By Art Chavez and Ken Ottmann
From the Anchor News, January/February 1991
Copyright © 1991 Art Chavez and Ken Ottmann
Used with permission.

In September, 1989, Captain Ernest "Gus" Barth retired after a 43-year career aboard the Lake Michigan carferries.

Barth will be best remembered for his lengthy tenure as master of the C&O carferry CITY OF MIDLAND 41. He held command of the famed ship from 1967 until it was laid up in 1988. No other captain in the history of the PM/ C&O fleet ever had command of a single ship as long as Captain Barth.

Barth was raised in Northwestern Michigan's Leelanau County. His sailing career started in 1942 when he entered the U.S. Navy. After receiving initial training at Chicago's Navy Pier, he served two weeks of additional training aboard the paddle wheeled aircraft carrier WOLVERINE. He later saw action with the Pacific Fleet aboard the carrier U.S.S. HORNET. He was a member of the HORNET's original crew when she was commissioned in 1943.

While Barth was still in the Navy, his father passed away. Upon his discharge from service, Barth and his brother found it necessary to find work to support their mother and younger brothers. Job opportunities were readily available aboard the Ann Arbor carferries so in January, 1946, Barth signed on as a deckhand.

Barth tells of an interesting experience he had while working on one of the Ann Arbor carferries: in 1946, I was working for the Ann Arbor Railroad aboard the ANN ARBOR NO.6 as a watchman. There was a strong southeaster blowing. We had left Manitowoc for Frankfort. We headed just about for Ludington (straight across) to keep her bow into the sea. I was eating supper and she was rolling so damn hard I had to hold onto my place so it wouldn't slide off the table.

"As I was eating supper, I was looking out the window. All of a sudden, I could see on the horizon a boat I'd never seen before--the 41. I got done eating and went out on deck and stood and watched. I couldn't see where that 41 was moving [from the heavy sea at all! The 41 ran to Milwaukee steady at the time; she never made a run anywhere but Milwaukee to Ludington. She was leaving the shipyard at Manitowoc, so it was the first time I had seen her.

"When I watched her go by--she was quite a bit faster than the ANN ARBOR NO. 6--I could not see where that damned ship was moving. I thought to myself, 'Hey, if I'm going to work on the carferries, that's the one I'm going to work on!' It wasn't too long after that I quit and began working for the C&O boats.'1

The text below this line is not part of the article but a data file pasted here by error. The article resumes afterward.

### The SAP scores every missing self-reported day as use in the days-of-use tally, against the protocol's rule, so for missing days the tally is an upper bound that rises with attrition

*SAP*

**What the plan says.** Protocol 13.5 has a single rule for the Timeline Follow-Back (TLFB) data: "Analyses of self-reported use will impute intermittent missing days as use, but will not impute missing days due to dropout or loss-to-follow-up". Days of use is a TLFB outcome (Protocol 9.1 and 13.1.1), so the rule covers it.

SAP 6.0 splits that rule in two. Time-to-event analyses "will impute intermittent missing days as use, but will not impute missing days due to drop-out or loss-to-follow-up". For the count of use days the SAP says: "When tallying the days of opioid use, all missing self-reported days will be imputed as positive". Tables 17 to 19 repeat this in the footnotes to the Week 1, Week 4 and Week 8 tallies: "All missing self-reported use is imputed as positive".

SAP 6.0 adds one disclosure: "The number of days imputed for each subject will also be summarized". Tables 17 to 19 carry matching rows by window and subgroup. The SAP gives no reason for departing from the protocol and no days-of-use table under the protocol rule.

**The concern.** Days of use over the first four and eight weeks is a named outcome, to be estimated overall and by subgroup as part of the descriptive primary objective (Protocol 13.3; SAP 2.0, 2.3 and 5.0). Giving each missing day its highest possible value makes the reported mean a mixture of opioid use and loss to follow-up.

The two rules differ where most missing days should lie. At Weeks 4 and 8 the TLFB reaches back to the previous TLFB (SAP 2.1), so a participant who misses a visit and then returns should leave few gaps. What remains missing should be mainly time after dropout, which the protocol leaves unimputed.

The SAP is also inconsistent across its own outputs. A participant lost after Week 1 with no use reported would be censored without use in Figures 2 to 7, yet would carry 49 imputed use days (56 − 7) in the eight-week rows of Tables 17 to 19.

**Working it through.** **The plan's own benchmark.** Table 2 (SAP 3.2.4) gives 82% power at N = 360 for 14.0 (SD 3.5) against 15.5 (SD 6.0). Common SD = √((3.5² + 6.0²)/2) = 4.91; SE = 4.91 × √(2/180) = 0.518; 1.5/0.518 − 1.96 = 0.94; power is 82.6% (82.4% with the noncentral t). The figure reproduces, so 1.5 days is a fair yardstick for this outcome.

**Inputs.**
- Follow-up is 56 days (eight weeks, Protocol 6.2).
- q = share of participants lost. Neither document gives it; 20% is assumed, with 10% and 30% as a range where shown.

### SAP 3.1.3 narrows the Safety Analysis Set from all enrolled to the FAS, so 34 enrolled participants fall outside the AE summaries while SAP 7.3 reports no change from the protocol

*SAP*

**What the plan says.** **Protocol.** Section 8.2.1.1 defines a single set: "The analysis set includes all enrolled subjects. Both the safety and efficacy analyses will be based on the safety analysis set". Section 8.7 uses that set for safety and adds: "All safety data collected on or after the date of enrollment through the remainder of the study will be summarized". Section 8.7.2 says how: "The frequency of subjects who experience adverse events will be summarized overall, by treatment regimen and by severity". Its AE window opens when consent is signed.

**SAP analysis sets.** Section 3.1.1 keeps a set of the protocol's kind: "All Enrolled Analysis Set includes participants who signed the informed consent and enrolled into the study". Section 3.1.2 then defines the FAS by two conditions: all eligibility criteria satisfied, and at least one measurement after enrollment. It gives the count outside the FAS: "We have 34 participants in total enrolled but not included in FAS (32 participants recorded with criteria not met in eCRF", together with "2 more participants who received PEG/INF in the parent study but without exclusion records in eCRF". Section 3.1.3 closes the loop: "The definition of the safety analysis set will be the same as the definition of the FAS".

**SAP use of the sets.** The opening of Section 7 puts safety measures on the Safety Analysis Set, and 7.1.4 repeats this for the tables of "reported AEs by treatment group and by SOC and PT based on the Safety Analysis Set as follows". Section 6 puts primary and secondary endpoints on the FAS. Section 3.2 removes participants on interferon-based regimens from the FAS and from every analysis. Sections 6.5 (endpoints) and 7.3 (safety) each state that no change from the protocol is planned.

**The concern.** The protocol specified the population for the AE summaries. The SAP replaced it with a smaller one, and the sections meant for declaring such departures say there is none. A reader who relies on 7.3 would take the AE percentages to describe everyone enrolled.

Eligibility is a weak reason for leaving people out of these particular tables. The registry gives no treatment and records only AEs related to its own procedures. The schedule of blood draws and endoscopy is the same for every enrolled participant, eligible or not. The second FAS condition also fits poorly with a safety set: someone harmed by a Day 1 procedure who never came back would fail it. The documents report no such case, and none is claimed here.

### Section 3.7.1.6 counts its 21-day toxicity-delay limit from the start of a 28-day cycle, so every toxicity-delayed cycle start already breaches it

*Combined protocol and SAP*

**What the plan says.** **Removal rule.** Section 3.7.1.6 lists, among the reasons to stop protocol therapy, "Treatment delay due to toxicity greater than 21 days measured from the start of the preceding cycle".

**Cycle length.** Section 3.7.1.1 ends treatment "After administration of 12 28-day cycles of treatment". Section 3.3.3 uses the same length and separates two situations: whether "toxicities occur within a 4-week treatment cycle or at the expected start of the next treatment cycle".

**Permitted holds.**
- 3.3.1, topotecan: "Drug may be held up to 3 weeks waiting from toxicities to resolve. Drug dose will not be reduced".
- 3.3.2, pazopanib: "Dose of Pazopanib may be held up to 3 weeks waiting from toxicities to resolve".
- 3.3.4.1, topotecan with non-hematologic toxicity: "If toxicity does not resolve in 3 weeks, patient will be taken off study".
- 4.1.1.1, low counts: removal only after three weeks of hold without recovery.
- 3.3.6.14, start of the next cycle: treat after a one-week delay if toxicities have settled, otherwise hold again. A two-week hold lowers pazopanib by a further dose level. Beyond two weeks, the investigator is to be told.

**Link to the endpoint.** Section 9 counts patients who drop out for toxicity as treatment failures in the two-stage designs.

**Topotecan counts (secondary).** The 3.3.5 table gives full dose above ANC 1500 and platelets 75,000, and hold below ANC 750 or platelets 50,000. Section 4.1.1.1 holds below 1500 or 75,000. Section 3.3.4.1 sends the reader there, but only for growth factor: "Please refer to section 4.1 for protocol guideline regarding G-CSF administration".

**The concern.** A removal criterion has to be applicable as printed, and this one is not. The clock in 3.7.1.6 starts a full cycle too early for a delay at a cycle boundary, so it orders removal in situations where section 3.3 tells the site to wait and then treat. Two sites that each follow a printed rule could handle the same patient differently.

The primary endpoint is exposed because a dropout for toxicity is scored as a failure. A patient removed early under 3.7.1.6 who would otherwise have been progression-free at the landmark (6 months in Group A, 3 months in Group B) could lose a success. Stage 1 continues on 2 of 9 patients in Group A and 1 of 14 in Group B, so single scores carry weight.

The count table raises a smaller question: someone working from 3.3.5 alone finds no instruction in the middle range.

Barth stayed with the Ann Arbor fleet briefly before moving on that October to a factory job in Grand Rapids, Michigan. In January, 1947, he decided to go home to visit his mother. He explains how the trip home led him back to sailing the carferries.

"I was down in Grand Rapids after I quit the ANN ARBOR and I was going to go home to see my mother. The only way I could get home... was to ride the train and a bus that ran from Ludington up there. So, I came in on the train and took my stuff down to the bus depot. I had about four or five hours between the train and bus, so I walked down to the dock--I'd never been in Ludington before--and looked around and walked into the dock office.

Marine Personnel Manager, Bill Klemm was there. He said, "Are you looking for anything?"

I said, "No, nothing in particular."

He said, "Are you a sailor?"

I said, "Yeah, I've got a seaman's card."

"Well," he said, "we really don't need anybody right now. Have you got any rating?"

I said, "Yeah, A.B. [able bodied seaman endorsement]."

Klemm said, "Oh, we can use you then if you've got an A.B. ticket!"

I said, "Well, I'm not really looking for work, let me think about it for awhile." So I thought, my mother didn't know I was corning, I think I'll work a couple of weeks, then go home. I went back to the bus depot and got my stuff and caught the PERE MARQUETTE 18 (II). That was the start of Barth's C&O carferry career. Barth laughs, "Forty-three years later, it's still 'two weeks."'

Once with the C&O fleet, Barth quickly rose through the ranks. In 1950, he received his pilot's license and was appointed 3rd mate of the PERE MARQUETTE 18 (II). During this period, Barth lived in Manitowoc, where he and his wife raised a family. In July 1958, he was promoted to the position of relief captain. His first command was the CITY OF SAGINAW 31. Eventually, he would be captain on all of the vessels that comprised the C&O fleet.

Barth rapidly gained a reputation of being an excellent boat handler and a skilled navigator. During the winter of 1962-63, he showed exceptional ability in breaking ice while in command of the PERE MARQUETTE 21. The experience he gained proved invaluable during February 1977, when the Lake Michigan carferries were confronted with some of the most arduous ice conditions ever seen. Captain Barth and the other C&O skippers kept their fleet running while the rival Grand Trunk and Ann Arbor fleets were forced to suspend service because of the ice conditions.

At approximately 7:30PM on September 29,1989, at Ludington, Michigan, Captain Barth signalled "FINISHED WITH ENGINES" for the final time on the Chadburns aboard the carferry BADGER. This last official act concluded his 42-year career on the Ludington carferries. Several friends and crewmen congratulated him and wished him well. In recognition of his distinguished career, Barth received a letter of praise from Michigan Congressman Guy Vander Jagt.

Reflecting on his career, Captain Barth says what he enjoyed most was the comraderie with his crew and meeting the daily challenges that faced him while navigating in varying sea conditions. Simply put, he said, "Every day was different, and I have no regrets."

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